Watercoloring with Distress Inks will give you a more traditional watercolor effect - a transparent, watery look that becomes lighter hued with more water and more saturated with more "paint" - or in this case, Distress Ink Reinker, such as in the image above.
You'll find, just like in the initial ink comparison, that using the Distress Ink Reinker creates vibrant color when used on a stark white piece of watercolor paper or heavy lb cardstock, but creates a much less saturated result when using dark or kraft paper - just as standard watercolor paint would do.
However, on the contrary, Distress Oxide Reinkers will create a much more opaque effect on your dark backgrounds (and your white ones too, though the color might not be quite as bright as Distress Ink on a white background). Utilizing Distress Oxides in this way will create a finished product that looks a lot more like a heavier bodied paint and the ink will begin to oxidize immediately, creating the wow-effect that these Distress Oxides so steadfastly provide.
Both Distress Inks and Distress Oxides can be mixed and matched when watercoloring too, which gives you, the artist, more flexibility, creative power, and options!
With the milky shamrock green of the Oxide variety and the black coffee transparency of the Ink, the differences in how the colors appear gives you the option to create unique blends of the two until the cows come home!
Tip: Both Distress Inks and Distress Oxides pads can be reinked via the Distress Ink and Oxide Reinkers. Once each pad starts to dry out, simply drop your reinker onto your dehydrated felt pad and watch it come back to life.
How do you Watercolor with distress inks and oxides?
- Drop your favorite Reinker colors in a clean paint palette
- Prep your waterbrush by filling it with water and gently squeezing to ensure its functioning
- Dip your brush into your ink
- Test your colors on a scrap piece of paper to test them before adding them to your project
- Paint as you normally would and add paint/squeeze water as needed
- When finished, allow your project to air dry or use a heat tool to dry
Which Ink Blends Better?
The tale as old as time, the search of generations, one might even argue the discovery is the joie de la vivre: how do you get the perfect blend with stamping ink? First of all, having the right tool is the smallest, easiest, yet most fundamental step in creating impressive, cotton-candy blended backgrounds. Either a Blending Tool with interchangeable pads or a reusable Dauber Set will get the job done and you'll be glad you invested in one.
Once you have the perfect blending tool, you need the perfect ink. Lucky for crafters everywhere, both Distress Inks and Distress Oxides blend well, but one may champion the other.
Distress Inks, due to their transparency (you may be noticing a theme), have a tendency to show streaks more than their counterpart. This does not mean that you cannot blend with them or that it is even difficult to blend with them. This does mean, however, that you may need to practice a bit more lightness of hand with them, being careful not to press down too hard in one spot, as once a streak makes the scene, you'll notice they take a little patience and TLC to smear back out.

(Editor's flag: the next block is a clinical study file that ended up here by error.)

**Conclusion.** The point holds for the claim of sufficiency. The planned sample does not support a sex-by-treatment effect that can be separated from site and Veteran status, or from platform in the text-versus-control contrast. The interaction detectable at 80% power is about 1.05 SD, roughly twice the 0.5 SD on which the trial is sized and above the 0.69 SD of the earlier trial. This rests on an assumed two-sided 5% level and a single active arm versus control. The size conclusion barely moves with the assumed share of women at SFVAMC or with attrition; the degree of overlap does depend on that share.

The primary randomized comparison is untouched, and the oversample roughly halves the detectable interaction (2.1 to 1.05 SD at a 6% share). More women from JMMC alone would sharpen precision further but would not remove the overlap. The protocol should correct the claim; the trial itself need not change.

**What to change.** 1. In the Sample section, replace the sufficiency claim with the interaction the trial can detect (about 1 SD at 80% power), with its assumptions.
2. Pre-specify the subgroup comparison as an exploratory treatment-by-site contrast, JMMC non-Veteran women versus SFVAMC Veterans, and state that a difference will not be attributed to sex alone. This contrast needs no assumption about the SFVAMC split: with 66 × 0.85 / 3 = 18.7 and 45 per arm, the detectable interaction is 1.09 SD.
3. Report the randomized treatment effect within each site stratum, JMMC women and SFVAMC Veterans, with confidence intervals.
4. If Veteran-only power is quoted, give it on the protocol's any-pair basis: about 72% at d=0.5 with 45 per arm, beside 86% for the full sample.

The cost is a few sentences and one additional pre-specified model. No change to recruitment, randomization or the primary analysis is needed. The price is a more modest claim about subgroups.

One of the most fascinating and beloved characteristics of Distress Oxides is its ability to easily blend, nearly flawlessly. Drop your blending tool and make a smear? It's fine. Breathe easily and rest assured that a little pushing and pulling of the oxide will blur your accidental streak into oblivion.
On the left, you can see the edge blended using Distress Ink, versus the right side, blended with Distress Oxide. The Distress Ink creates an edge that looks more antique and "gritty." The Distress Oxide looks creamier. The effect you want is up to you. If you prefer one over the other, there is no right or wrong answer. You may even prefer both at different times!
Can You Emboss with Distress Inks and Distress Oxides?
Both Distress Inks and Distress Oxides can be used for embossing. Because the ink pad color will be the color of your end embossed result, Tim Holtz (the creative mind behind Ranger Ink's Distress products) recommends using a clear embossing powder so you can see the beautiful, rainbow hues.
How do you emboss with Distress Ink or Oxide?
- Emboss as you normally would - coat your stamp with a generous amount of Distress Ink or Oxide
- Stamp your image onto your paper
- Set your stamped paper atop a piece of scratch paper
- Cover your stamped image with a layer of embossing powder. Make sure your entire image is covered in powder
- Pick up your newly coated stamped image and gently tap excess powder off
- Put extra loose embossing powder back into its container and screw on the top cap
- Holding your paper up by the corner, heat cure it with an embossing heat tool or craft heat tool. Get very close to your image and avoid your fingers. It's very hot.
- You'll notice your impression start to change color and texture. When it does, move the heat to a different part of your image.
The Differences Between Distress Inks and Distress Oxides Recap
- Distress Inks are Dye Inks
- Distress Oxides are Pigment-Dye fusions
- Distress Inks are more transparent
- Distress Oxides are more opaque
- Both Distress Inks and Oxides are available in the standard 3" x 3" size
- Only Distress Inks are available in 1" x 1" minis
- Distress Inks are brighter in color than Distress Oxides when used on white cardstock
- Distress Oxides are brighter in color than Distress Inks when used on kraft or dark cardstock
- Distress Inks dry faster than Distress Oxides
- Both Distress Inks and Distress Oxides can be used for watercoloring
- Distress Inks and Distress Oxides pads can both be reinked
- Distress Inks blend a little bit streakier than Distress Oxides
- Distress Oxides have a creamier result from blending
- Both Distress Inks and Distress Oxides can be used for embossing
Now that you know the differences between Distress Inks and Distress Oxides, you're ready to go out into the imaginative and crafty world with your new, priceless knowledge to create, make, and most of all - have fun!